From making a delicious aperitif to enjoying the citrusy scent of their leaves, there are plenty of reasons to plant walnut trees in your garden, says Mark Diacono.
In the run-up to my birthday in mid July, it is not unusual to see me with a knitting needle heading to the nearest walnut tree. I go not for a shady spot to finish a hat or a pair of gloves, but in search of walnuts the size of golf balls, too early for the shell to have formed. If the knitting needle passes through the flesh and out the other side, I’m not too late.
I am following, two weeks later and with less elegance, in the footsteps of the ladies of Emilia-Romagna, northern Italy, where, in late June, these ‘green’ walnuts are infused in the local spirit alcohol to produce a wonderful aperitif known as Nocino.
There are contests, usually for women only, to establish the finest, so seriously is this homemade beverage taken. One of the pleasures of growing your own walnuts is being part of this noble tradition. Green walnuts can be pickled — they are delicious in this way — but most of those I pick are infused in vodka in my take on the classic, known, of course, as DiacoNocino.
It is as simple as it is superb: quarter 29 or 31 green walnuts (an odd number is traditional), infuse in a litre of vodka into which 400g sugar has been stirred. Flavourings — such as vanilla pod, cloves, lemon zest and a stick of cinnamon — are occasional options.
I turn it daily (when I remember) for a couple of months, then strain it into a bottle. The dark, syrupy, bittersweet liqueur is superb stone cold or drizzled over ice cream.
Shop-bought walnuts are harvested in autumn and dried to extend their shelf life and, although they can be excellent, some of the texture and flavour is lost in the process. Undried, as ‘wet’ walnuts, they are extraordinary and another fine excuse to grow your own.
Walnuts are ready to pick in early autumn; you’ll notice a few falling and the green husks start to split, ready to release the nut. Don’t hesitate at this point, otherwise squirrels may clean up.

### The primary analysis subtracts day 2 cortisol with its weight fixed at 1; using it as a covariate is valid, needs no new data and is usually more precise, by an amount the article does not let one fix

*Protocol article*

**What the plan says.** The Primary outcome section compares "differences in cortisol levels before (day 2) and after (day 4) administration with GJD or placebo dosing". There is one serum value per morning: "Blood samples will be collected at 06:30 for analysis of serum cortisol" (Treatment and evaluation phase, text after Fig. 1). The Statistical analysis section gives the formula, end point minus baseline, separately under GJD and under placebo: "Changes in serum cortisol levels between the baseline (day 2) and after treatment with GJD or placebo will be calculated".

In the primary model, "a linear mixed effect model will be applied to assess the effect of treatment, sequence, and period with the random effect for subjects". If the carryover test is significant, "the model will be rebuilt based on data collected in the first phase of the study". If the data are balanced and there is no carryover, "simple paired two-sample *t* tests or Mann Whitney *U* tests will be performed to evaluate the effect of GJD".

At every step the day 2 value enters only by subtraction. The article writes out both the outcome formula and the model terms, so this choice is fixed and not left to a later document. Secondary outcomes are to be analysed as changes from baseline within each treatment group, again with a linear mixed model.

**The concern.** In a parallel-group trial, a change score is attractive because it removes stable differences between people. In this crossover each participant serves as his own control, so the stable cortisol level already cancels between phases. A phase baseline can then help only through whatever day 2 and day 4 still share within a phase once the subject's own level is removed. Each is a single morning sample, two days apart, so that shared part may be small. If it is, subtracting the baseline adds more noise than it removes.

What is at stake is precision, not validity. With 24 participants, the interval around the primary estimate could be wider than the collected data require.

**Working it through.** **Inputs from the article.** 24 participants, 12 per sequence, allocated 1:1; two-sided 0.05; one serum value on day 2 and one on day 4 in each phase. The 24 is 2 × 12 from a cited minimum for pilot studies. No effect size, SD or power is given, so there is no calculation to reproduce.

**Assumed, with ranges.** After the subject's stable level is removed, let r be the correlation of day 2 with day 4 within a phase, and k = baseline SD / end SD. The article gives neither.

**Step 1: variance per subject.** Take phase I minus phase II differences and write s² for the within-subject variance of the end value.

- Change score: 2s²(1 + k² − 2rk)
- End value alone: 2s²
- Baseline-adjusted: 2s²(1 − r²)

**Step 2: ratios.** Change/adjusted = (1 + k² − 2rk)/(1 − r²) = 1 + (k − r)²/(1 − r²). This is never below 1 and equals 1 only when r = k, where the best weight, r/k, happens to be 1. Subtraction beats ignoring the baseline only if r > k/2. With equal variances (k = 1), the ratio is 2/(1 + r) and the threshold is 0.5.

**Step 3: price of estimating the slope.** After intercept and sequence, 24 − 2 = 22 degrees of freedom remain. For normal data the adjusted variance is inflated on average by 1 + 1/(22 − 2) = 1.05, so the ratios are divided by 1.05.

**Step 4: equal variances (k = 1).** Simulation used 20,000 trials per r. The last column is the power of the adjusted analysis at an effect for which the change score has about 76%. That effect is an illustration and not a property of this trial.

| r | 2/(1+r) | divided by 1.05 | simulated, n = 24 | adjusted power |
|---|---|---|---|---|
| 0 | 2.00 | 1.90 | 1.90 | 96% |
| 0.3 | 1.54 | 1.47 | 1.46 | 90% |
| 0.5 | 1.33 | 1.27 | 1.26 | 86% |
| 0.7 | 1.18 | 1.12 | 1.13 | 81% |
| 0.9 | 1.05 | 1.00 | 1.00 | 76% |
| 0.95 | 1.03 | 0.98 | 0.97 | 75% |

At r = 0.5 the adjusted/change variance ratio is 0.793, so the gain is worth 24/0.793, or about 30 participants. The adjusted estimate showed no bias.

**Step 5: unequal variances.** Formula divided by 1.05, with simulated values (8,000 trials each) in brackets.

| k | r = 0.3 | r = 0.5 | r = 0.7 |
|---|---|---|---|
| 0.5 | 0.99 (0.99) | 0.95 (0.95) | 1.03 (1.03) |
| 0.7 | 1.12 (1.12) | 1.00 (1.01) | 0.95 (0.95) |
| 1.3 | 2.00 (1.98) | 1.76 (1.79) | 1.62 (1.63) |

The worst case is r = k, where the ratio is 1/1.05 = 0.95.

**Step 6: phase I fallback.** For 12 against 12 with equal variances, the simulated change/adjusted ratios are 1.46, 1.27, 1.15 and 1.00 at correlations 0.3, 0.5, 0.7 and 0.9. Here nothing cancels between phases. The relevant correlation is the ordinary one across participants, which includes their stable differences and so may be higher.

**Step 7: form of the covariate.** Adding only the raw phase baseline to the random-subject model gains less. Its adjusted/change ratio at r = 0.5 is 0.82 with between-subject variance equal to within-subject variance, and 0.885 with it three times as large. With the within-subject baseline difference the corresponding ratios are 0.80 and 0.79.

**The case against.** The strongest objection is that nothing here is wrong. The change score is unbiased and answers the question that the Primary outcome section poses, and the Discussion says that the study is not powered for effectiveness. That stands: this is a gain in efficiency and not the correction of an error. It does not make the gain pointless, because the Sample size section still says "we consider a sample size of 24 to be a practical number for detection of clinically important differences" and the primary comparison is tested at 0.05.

Shake the branches to release the nuts — a blanket can be handy to catch them — and remove the husks as soon as you can to minimise the potential for fungal disease. I’d recommend wearing kitchen gloves to peel and shell them, as the tannin can stain fingers and clothes.
The fleshy green husk should come off easily and, to get at the nut itself, carefully twist the point of a sharp knife in the join between halves of the shell to crack it open. The nut will be firm, but more tender than
a dried walnut and it will have a rich, creamy, and intense flavour.
Any you want to save for later can be dried either in a low oven or a dehydrator. Store in the fridge to prevent them turning rancid.
Walnut trees are not small. Most grow to about 20ft in height and spread in a decade. They will keep growing, too, if not pruned for size. It is also best to have at least two pollination-compatible varieties: although most are theoretically self-fertile, the male catkins and female flowers can appear at different times.
‘Broadview’ and ‘Franquette’ are two superb, reliable, and, crucially, early-yielding cultivars to consider, which should give you something of a crop within three to four years. Walnuts are easy to grow, require little pruning (in autumn, for shape, size and damaged/unwanted branches), need watering only when establishing and the best varieties produce reliably. A moist, well-drained soil, in a sheltered spot not prone to late frosts is ideal.
Every plant has its potential tediums. If there are squirrels in your county, expect them to gravitate to your walnuts. You may be lucky: squirrels tend to be either a serious nuisance or hardly touch walnuts. If the
former, you have two choices: a humane trap or resign yourself to sharing the harvest.
In my experience, after a few years establishing, the size of the harvest is plenty enough to share a little with the wildlife and, if you harvest some early for Nocino, you’ll be well ahead of the squirrels.
Before I planted an orchard and hedge of walnuts, I read about the potential effects of juglone, a chemical secreted by the roots and leached from fallen leaves that can inhibit other plants’ growth, but found little evidence of it over a dozen years or so.
Apples and Ericaceae are supposedly most prone to its effect, so I’d avoid planting them nearby just in case.
Lastly — and I’ve been struck by how few people, even some of those who grow them, know to do this — rub the leaves: their lemon-orange sherbet scent is one of my favourite garden smells.
Mark Diacono grows edibles, both usual and unusual, at Otter Farm in Devon — www.otterfarm.co.uk
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